Young people prepared to sacrifice ‘vital life skills’ to cope with exam pressures, study finds

Only 11% of parents feel well prepared to help their children in the coming academic year

 

Aftab Ali
Student Editor
Tuesday 20 September 2016 16:19
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Young people in the UK are under so much pressure to excel in exams that they’re sacrificing vital life skills, experiences, healthy relationships, and even their own happiness, warns new research.

The intergenerational study from the National Citizen Service (NCS) shows that, for 76 per cent of 15 to 17-year-olds, studying hard for good results is their biggest priority in the coming year for which they will cut out friendships, family time, hobbies, and even sleep to achieve this.

Just over half felt school work must come before anything else if they want to do well in the future, while only 39 per cent of this age group think being happy is more important than good grades.

Startlingly, just 16 per cent see trying to achieve a healthy balance between studying and socialising as a priority, yet only half believe they currently have that balance right, suggesting young people are struggling to juggle the demands of young adulthood.

The research also shows half of British parents believe their child should put school or college work before everything else if they want to do well in the future. Only 13 per cent of parents think their child spending time on hobbies and non-school interests is of importance, and 12 per cent think they should prioritise taking part in activities to help them develop practical skills for the future.

The research has being released as the new academic year starts and 15 to 17-year-olds are beginning GCSE or AS/A-level programmes of study, a time when 28 per cent of this age group say they feel anxious or nervous. One in ten girls have reported feeling scared, and just 13 per cent of 15 to 17-year-olds feel optimistic about the year ahead. Even parents are worrying; 28 per cent feel anxious about tackling the new academic year. Surprisingly, only 11 per cent of parents feel well prepared.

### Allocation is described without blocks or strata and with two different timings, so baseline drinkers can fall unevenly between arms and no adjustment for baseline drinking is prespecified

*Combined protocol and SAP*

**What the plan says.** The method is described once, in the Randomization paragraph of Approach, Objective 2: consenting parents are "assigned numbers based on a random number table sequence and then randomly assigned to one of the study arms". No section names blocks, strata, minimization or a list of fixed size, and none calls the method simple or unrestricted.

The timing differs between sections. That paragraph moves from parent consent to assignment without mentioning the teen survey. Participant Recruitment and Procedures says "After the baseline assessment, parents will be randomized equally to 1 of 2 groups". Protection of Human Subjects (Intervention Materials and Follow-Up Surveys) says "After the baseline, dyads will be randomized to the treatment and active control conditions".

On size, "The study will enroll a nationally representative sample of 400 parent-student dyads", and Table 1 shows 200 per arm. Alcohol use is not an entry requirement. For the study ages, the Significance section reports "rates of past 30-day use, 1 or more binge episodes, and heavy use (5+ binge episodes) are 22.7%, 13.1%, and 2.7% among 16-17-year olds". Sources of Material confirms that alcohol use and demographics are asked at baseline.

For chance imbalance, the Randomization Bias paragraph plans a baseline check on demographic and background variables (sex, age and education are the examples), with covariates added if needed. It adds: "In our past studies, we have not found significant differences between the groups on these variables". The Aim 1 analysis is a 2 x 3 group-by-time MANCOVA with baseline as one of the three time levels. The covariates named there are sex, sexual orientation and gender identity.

Natasha Kizzie, director of marketing at NCS Trust, described how the results have shown there is added pressure on parents to help guide their teens through “these challenging years.” She added: “We’re launching a campaign in the hope of highlighting the importance of trying to find a good life balance at an early age, and providing parents with expert tips and advice on how to help their teens achieve this.

“While it’s essential parents and teachers instil an understanding of the value of hard work for later success in life, it’s concerning that so many parents and teenagers are failing to recognise the importance of developing a healthy balance between school work and other activities that can develop broader skills for work and independent living.”

NCS’s conclusions are supported by the findings of a longitudinal study of young people published by the Department for Education (DfE) which identified how Year 10 students in 2014 held a distinctly “work focused” attitude, more so than that held by their counterparts in 2005. The DfE paper also indicated the mental wellbeing of the students surveyed - particularly that of girls - had worsened over the ten-year period.

Professor Tanya Byron, child and adolescent clinical psychologist, highlighted how many teens want to work hard and do well for themselves academically, which is to be celebrated. However, she added: “It is also worrying to find they view this with such anxiety in terms of their future success, that they are prepared to do this at the expense of other developmentally crucial activities.

“We cannot allow our children and young people to prioritise their IQ over their EQ [emotional intelligence]. Building EQ is fundamental for emotional and psychological well being in order to give our younger generation the skills to navigate the developmental and social demands placed on them within a competitive and, at times, anxious and uncertain world.”

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